4. Red or Dead - David Peace. "It's like Fever Pitch, but, you know, good."

5. The Rehearsal - Eleanor Catton. "Yeah, I read the one that won the Booker. This is her earlier better, longer, less crowd-pleasing one."

7. The Fortress of Solitude - Jonathan Lethem. "Its about this kid who lives in Brooklyn in the 70's and this homeless dude gives him this ring that lets him fly. No, wait, come back, it's the greatest American novel of the last 20 years. . ."

8. Childhood's End - Arthur C. Clarke. “What's it about? Uhm, well, aliens come to watch all the children on the Earth doing a conga dance that gets out of hand as they merge into a giant supercreature and sublime off into another dimension. He wrote it at the Chelsea Hotel if that helps explain things."

9. La Casa de los Espíritus - Isabel Allende. "Oh this? No, not really my cup of tea. I'm only reading it to improve my Spanish in preparation for my Ayahuasca rebirthing ceremony."

10. Human Race Get Off Your Knees - David Icke. "Alice Walker's favourite book, apparently. I'm guessing this is fiction." 

11. A Suitable Boy – Vikram Seth. "She hasn’t met all three of her suitors yet but I’m only on page 973.”

12. The Infernal Desire Machines of Dr Hoffman - Angela Carter. "The book to give to a white male worried about 'Femi-Nazis'."

13. Post Office - Charles Bukowski. "I actually worked for the Post Office & it was exactly like this except with more drunks and way more depressing."

14. The Art of Fielding - Chad Harbach. "I came for the love triangle. I stayed for the Moby Dick, baseball & body snatching."

15. The Cold Cold Ground: Adrian McKinty. "The best crime writer you've never heard of. . .Wait, you've heard of him? Jesus, that dude is so over."

Sunday, August 6, 2017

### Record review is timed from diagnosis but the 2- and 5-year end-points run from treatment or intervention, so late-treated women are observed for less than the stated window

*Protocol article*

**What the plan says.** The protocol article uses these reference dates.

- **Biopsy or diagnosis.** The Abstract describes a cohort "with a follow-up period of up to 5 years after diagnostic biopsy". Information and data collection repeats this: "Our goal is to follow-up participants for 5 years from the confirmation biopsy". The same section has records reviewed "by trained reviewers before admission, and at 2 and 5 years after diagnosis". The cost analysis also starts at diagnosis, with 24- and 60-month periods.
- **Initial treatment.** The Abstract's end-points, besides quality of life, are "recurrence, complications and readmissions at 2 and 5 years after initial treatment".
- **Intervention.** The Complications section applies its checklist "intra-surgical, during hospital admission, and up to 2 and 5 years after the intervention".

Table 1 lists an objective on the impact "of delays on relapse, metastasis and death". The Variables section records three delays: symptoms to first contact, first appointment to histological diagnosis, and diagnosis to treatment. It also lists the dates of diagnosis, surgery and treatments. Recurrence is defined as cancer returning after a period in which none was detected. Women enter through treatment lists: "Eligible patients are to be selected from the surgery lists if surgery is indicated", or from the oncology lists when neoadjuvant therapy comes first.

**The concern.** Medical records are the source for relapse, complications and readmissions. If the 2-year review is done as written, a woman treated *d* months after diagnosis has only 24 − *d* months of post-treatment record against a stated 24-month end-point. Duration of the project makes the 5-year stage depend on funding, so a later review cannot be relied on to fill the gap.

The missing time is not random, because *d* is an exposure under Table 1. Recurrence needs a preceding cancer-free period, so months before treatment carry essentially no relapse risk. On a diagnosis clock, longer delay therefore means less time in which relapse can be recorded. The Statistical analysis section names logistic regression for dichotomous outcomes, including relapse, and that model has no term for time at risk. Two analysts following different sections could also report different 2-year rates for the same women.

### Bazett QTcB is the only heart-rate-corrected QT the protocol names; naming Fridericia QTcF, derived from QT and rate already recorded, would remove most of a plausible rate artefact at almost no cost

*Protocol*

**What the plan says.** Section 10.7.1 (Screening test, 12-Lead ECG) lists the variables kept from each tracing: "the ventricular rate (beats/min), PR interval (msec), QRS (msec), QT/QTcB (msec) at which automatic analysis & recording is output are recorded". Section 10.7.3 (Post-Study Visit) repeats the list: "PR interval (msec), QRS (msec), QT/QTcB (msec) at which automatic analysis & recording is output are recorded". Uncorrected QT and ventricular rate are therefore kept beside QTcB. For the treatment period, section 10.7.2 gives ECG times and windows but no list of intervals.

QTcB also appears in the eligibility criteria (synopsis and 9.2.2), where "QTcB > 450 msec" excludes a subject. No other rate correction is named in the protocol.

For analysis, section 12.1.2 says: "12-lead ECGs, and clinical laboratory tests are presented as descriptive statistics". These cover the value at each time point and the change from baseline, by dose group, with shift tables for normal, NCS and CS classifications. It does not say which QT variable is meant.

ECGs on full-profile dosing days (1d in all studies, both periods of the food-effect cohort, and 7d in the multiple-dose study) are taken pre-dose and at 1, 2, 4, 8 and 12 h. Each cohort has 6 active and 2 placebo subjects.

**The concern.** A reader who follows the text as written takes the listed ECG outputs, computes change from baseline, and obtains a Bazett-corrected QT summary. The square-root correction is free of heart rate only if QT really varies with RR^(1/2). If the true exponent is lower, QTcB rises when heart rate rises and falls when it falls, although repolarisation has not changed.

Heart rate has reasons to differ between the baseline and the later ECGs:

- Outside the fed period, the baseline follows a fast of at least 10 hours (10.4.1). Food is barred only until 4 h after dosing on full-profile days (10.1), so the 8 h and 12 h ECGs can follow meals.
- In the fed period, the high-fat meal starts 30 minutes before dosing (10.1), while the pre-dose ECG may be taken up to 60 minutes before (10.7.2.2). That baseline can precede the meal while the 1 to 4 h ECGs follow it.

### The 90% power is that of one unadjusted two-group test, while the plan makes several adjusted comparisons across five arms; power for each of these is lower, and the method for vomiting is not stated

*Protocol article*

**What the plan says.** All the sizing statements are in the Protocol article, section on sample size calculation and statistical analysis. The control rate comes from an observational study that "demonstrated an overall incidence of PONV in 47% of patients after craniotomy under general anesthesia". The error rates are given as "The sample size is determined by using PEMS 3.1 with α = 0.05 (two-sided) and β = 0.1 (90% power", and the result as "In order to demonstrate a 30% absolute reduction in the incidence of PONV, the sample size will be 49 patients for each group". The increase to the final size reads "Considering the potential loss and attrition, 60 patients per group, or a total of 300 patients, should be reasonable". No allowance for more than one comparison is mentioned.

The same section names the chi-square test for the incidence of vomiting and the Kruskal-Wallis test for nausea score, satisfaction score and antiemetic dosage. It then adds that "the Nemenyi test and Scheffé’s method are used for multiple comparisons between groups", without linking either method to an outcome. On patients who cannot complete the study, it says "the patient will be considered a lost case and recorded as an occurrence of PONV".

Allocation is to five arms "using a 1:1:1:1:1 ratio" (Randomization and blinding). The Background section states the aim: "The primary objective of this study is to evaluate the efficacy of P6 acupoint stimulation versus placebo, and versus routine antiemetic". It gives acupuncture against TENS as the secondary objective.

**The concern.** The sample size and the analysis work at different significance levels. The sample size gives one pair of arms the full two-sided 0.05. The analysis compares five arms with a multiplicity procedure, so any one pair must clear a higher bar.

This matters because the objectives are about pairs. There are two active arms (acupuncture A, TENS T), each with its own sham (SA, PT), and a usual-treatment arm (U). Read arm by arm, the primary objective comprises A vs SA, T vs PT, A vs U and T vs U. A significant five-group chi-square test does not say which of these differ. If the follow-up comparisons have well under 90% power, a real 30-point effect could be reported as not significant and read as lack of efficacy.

Movies That Are Better Than The Book

There are a couple of lists like this floating around the internet but they're all written by kids who have no idea what they're talking about because they haven't A) seen any films or B) read any books. Also you have to scroll through many screens to get their ridiculously uninformed opinions, whereas to get my ridiculously overinformed opinions you need only look below. 
5. The 39 Steps. The book is ok, the Hitchcock film is breezy, sexy and fun. It's got a girl, Mr Memory, a police helicopter (in 1935!)* none of which are in the book. Jorge Luis Borges says in one of his essays that was the first film he'd ever seen that transcended the source material and he is right. Hitchcock didn't get this breezy again until North By Northwest (a kind of remake) 24 years later.
4. The Shining. Pretty good book. Excellent film. Maybe Kubrick's best? I dunno - I'm a wimp so I've always been too scared to watch it again. Same goes with most horror movies and actually most Stephen King books - they are just too scary for me I'm sorry to say. Anyway King was famously never happy with Kubrick's version so he made his own TV version in the 1990s.
3. Jaws. Every single person you ever met on public transport in the 1970s was reading this book. But those, apparently, were the good old days, now everybody on public transport is playing video games and texting and checking their bloody Facebook likes on their bloody phones. I was on a packed supertram yesterday and there wasn't a single other person on there reading a book. God help us all. Lost my train of...what was I talking...Oh yes, Jaws: strange big clunky book with bizarre mafia subplot & 70s style affairs but a lean, clever, subtle film (except, obviously, for the scene where Chief Brody gets slapped).